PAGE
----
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Tom Armistead
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I am a retired accountant, having spent the early years of my career in the insurance industry and the later part in the field of accounting. My insurance experience has given me the willingness to accept investment risk if I feel the return justifies it; also, an interest in applying risk... More
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  • Darden: Investing In Affordability? 4 comments
    Sep 21, 2013 6:57 AM | about stocks: DRI

    Darden's (NYSE:DRI) quarterly results were disappointing, to say the least.

    Reading the transcript, I was struck by the number of occurrences of the word "affordability." It seems almost obsessive. Current consumer reactions create a catch 22, you have to give them affordability or they won't come, then you cheapen the brand.

    But when CEO Clarence Otis talked about "investing" in affordability, he lost me. Investing the way he used it is about incurring expenses that create value, so from an entrepreneurial accounting point of view they are sort of capitalized, and don't count on the profit and loss.

    I'm not sure I see the value created when you train customers to look for the next promotional item before they go to your restaurant. Also, members of the obese nation are beginning to move away from the all you can eat outlook toward something a little healthier.

    When I was down South earlier this year I ate in a number of family restaurants where a "bar" meant a buffet, with all you could eat of various meat, gravy and taters type dishes. It also included a salad bar. Prices were around $10, the service was pretty basic. Very few of the clientele were underweight.

    To be fair, Otis is also trying to do something about "beyond affordability," whatever else the customer wants. It didn't seem as if he was able to articulate exactly what that is, or how they are going to address it. Maybe it's kind of nebulous.

    The other day my wife and I went out to eat at a Mexican place, it was where Applebee's used to be. The decor looked liked something from the great house wherein dwelt Don Carlos and La Donna Maria Helena Cantrell. Maybe Darden should develop a Mexican brand, something beyond a take-out or fast food establishment, a casual dining outlet, furnished somewhat on the opulent side, to offset the idea of cheapness. Mexican food from what I can see is both affordable and tasty.

    Just trying to be helpful.

    As far as my investment in Darden, I'm holding, but none too happy.

    Disclosure: I am long DRI.

    Stocks: DRI
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Comments (4)
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  • Augie91
    , contributor
    Comments (349) | Send Message
    The Olive Gardens and Red Lobsters here in Iowa seem to have a pretty decent business. Whenever we drive by them the parking lots seem pretty full. Did DRI sight any specific problems like lower traffic, costs of food too high, or too many employees? Our family has not went out to eat at a sit down restaurant lately, but we have gotten a lot of take-out from local joints that we like. We live in a town of about 100K and most restaurants have full parking lots.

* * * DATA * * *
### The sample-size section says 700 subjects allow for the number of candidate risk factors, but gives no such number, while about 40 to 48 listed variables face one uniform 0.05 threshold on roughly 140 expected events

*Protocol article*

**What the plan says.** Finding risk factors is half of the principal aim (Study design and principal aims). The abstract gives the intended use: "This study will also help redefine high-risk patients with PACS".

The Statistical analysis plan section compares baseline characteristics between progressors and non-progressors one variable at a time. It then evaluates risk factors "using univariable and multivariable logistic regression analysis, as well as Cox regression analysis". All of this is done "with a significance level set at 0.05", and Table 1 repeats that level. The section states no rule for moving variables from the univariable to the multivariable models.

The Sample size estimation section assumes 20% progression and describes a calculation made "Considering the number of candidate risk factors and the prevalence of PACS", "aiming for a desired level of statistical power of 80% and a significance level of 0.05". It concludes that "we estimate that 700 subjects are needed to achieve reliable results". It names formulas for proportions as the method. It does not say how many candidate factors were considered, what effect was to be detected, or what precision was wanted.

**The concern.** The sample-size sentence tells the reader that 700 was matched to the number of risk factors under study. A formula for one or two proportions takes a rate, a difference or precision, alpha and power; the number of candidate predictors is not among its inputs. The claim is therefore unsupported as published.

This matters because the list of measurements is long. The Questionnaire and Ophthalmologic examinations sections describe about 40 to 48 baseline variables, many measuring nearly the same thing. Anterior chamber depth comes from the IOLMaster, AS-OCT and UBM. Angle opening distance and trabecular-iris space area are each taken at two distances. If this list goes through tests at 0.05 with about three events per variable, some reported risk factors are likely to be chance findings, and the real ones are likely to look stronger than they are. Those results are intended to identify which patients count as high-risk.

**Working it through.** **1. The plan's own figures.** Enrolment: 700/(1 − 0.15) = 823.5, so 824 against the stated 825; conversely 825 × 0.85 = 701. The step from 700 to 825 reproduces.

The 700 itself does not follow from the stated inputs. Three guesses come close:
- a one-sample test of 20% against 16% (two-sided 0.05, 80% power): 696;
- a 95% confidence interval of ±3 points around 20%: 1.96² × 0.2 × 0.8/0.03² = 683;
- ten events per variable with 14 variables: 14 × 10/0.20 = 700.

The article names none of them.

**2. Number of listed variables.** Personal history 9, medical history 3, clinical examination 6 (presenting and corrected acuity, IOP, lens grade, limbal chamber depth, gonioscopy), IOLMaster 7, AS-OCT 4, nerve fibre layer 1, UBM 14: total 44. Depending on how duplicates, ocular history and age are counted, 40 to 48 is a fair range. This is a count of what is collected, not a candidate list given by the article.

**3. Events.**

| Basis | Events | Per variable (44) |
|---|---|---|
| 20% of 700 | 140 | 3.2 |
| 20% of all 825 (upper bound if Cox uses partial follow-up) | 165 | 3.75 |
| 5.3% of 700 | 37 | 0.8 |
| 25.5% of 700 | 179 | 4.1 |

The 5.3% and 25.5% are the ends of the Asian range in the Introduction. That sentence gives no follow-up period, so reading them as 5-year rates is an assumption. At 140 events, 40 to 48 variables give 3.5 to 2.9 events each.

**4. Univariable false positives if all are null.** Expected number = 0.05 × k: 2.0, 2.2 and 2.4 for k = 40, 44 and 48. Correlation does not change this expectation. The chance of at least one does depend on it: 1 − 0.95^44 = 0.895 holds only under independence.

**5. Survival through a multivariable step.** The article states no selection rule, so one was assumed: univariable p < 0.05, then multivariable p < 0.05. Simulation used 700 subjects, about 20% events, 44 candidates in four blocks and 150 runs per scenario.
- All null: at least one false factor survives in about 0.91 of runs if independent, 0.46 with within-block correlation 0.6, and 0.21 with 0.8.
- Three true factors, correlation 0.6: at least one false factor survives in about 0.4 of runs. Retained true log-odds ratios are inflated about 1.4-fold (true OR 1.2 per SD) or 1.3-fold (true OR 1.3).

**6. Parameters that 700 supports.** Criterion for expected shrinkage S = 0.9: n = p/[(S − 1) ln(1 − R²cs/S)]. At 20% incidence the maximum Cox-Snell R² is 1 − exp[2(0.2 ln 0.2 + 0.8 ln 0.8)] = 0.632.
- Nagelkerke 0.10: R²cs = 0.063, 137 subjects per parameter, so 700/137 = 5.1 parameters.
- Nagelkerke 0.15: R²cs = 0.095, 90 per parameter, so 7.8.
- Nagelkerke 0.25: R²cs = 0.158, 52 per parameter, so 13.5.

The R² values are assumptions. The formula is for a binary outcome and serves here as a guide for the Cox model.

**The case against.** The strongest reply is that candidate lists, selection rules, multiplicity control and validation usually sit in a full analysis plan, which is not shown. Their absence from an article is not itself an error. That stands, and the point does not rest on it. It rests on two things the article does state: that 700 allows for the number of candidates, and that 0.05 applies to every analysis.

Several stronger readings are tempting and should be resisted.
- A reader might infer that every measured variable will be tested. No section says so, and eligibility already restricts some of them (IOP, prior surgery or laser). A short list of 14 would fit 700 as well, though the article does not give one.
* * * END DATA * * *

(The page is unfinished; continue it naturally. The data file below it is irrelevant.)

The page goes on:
21 Sep 2013, 10:51 AM Reply Like
  • Tom Armistead
    , contributor
    Comments (6294) | Send Message
    Author’s reply » Augie,


    Traffic was down year over year, also same store sales were down. They aren't getting as many people come in the door.


    It could be that if you think about car payments, a lot of people held their cars longer than usual due to the economy. As a result, a lot of them didn't have car payments. So, when you arrive at that point, you can start reducing the credit card bills, and maybe give yourself a treat and go out to eat more than you would otherwise.


    Then when you buy a new car and you have payments again, going out to eat could fall by the wayside.


    You're talking about plus or minus 2% or 3%, averaging their businesses together.


    Another thought, the middle class is just plain hurting. Panera, etc., seem to cater more to a yuppie type consumer who would still have money to spend.


    Right now management is all over the under-performing units, trying to bring them up to par. If that doesn't work, they will have to start closing a few more than they have been.
    21 Sep 2013, 10:58 AM Reply Like
  • Augie91
    , contributor
    Comments (349) | Send Message
    On Bloomberg they were talking about places doing all you can eat shrimp and getting burned. They quoted some obscene figures on how much of an expense shrimp was for Red Lobster. I see Outback steakhouse is now running an all you care to eat shrimp deal now.
    21 Sep 2013, 10:53 AM Reply Like
  • The Fox
    , contributor
    Comments (831) | Send Message
    I think Red Lobster and Olive Garden are the "dogs" of the Darden portfolio. Capital Grill, Yard House, Long Horn, etc. are excellent, high end eateries. I am hoping they transition towards the higher end market where the clientele isn't having to decide between eating out or making a car payment. Personally, I eat out 3 or 4 times a week and it is never at a Red Lobster or Olive Garden. Capital Grill is one of the best restaurants I have ever frequented. Awesome Kona crusted steak. I have also heard great things about Yard House, but have never eaten at one.
    21 Sep 2013, 10:33 PM Reply Like
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